"Historically, the size of non-audit fees paid to an audit firm has been relevant to SEC independence considerations only to the extent that the total fees earned from one client represent a disproportionate percentage of the audit firmís total revenues. SEC guidance on this point has established 15 percent of an audit firmís total fees as a threshold of concern."
In 2001, the smallest of the Big Fiveís total revenues was reported in The New York Times to have been more than $9 billion. Using the 15% "threshold of concern," a client could pay its Big Five auditor at least $1.35 billion dollars per year in non-audit fees before the audit committee , the SECor anyone else need trouble itself over independence. In practical terms, there was no limit.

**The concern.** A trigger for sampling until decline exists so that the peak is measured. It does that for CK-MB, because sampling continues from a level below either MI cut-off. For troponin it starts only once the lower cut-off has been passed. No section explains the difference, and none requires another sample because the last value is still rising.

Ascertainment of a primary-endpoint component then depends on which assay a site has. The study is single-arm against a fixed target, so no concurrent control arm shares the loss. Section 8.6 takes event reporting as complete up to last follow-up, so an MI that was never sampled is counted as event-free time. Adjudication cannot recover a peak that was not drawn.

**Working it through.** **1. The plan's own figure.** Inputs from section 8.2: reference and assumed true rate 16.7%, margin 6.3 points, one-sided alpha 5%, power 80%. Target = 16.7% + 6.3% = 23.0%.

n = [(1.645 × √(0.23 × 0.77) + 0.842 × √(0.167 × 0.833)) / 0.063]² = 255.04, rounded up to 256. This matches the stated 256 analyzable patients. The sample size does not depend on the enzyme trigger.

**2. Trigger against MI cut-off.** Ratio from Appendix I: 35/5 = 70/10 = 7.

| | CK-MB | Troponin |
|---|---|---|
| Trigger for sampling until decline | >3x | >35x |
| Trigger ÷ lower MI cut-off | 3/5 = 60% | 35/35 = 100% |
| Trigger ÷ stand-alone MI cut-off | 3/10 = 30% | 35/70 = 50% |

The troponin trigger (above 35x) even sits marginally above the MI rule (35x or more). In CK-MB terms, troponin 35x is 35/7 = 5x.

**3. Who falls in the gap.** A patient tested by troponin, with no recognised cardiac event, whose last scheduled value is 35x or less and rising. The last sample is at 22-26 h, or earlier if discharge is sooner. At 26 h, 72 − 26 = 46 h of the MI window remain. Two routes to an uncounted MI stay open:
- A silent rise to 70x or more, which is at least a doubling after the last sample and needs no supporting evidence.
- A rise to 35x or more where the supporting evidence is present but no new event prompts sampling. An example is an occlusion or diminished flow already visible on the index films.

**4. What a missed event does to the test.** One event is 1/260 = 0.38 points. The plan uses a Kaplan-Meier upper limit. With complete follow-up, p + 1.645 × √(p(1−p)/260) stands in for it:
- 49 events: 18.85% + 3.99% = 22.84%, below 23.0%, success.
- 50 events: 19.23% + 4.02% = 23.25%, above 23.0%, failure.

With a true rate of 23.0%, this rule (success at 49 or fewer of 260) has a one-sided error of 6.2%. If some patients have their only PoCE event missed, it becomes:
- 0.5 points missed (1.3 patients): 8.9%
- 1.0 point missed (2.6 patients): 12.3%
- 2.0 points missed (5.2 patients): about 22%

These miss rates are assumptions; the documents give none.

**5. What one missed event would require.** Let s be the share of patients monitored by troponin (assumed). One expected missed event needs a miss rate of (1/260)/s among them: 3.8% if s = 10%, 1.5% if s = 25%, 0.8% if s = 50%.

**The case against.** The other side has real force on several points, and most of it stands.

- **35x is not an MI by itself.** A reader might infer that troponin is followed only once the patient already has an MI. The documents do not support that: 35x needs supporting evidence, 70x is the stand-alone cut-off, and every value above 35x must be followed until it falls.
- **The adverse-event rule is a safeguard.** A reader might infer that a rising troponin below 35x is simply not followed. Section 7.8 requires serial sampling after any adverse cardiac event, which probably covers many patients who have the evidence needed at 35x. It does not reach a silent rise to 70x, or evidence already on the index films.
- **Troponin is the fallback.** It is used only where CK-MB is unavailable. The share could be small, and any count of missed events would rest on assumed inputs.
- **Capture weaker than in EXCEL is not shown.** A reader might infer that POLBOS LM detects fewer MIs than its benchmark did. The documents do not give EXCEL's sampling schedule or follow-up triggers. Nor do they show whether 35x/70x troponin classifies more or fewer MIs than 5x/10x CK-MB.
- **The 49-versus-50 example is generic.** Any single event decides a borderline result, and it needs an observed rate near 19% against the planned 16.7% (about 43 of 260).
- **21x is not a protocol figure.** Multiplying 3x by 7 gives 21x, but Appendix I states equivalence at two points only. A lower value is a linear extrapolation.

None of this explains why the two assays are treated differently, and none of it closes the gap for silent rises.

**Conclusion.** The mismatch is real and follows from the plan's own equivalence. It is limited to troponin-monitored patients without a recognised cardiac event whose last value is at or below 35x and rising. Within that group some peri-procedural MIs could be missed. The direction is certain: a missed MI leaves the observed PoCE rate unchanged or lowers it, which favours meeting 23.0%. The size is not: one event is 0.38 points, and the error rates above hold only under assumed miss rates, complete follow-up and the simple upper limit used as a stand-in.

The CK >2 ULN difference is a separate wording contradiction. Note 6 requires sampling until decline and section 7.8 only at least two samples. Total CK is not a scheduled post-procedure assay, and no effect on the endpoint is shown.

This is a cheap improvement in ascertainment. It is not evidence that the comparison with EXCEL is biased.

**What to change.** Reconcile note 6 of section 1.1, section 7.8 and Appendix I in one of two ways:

How any professional firm, let alone a closely regulated firm of auditors, could so blatantly deceive its audit clients in this way defies common sense. For me, given the spirit of what the SEC was trying to accomplish by this rule-making, and the take-no-prisoners approach of the profession, the only plausible answer is that itís a reflection of the contempt that a victor sometimes directs against the vanquished. For there was no question that the firms were victorious in beating back the SECís efforts at reform.
The Big Five firm that authored this statement surely knew that the 15% "threshold" came out of a 1994 no-action position taken by the Office of the Chief Accountant to address non-audit fees proposed to be paid to a very small auditor to allow that auditor to take on as a client its first SEC registrant. They know as well that this ruling was limited to its special facts and contained no suggestion of being an authoritative statement with regard to independence generally.
One basic problem with non-audit fees, which exists regardless of their magnitude but grows more serious as the fees grow larger, is conflict of interest. This conflict derives from the fact that, in performing both audit and non-audit services, the audit firm is serving two different sets of clients: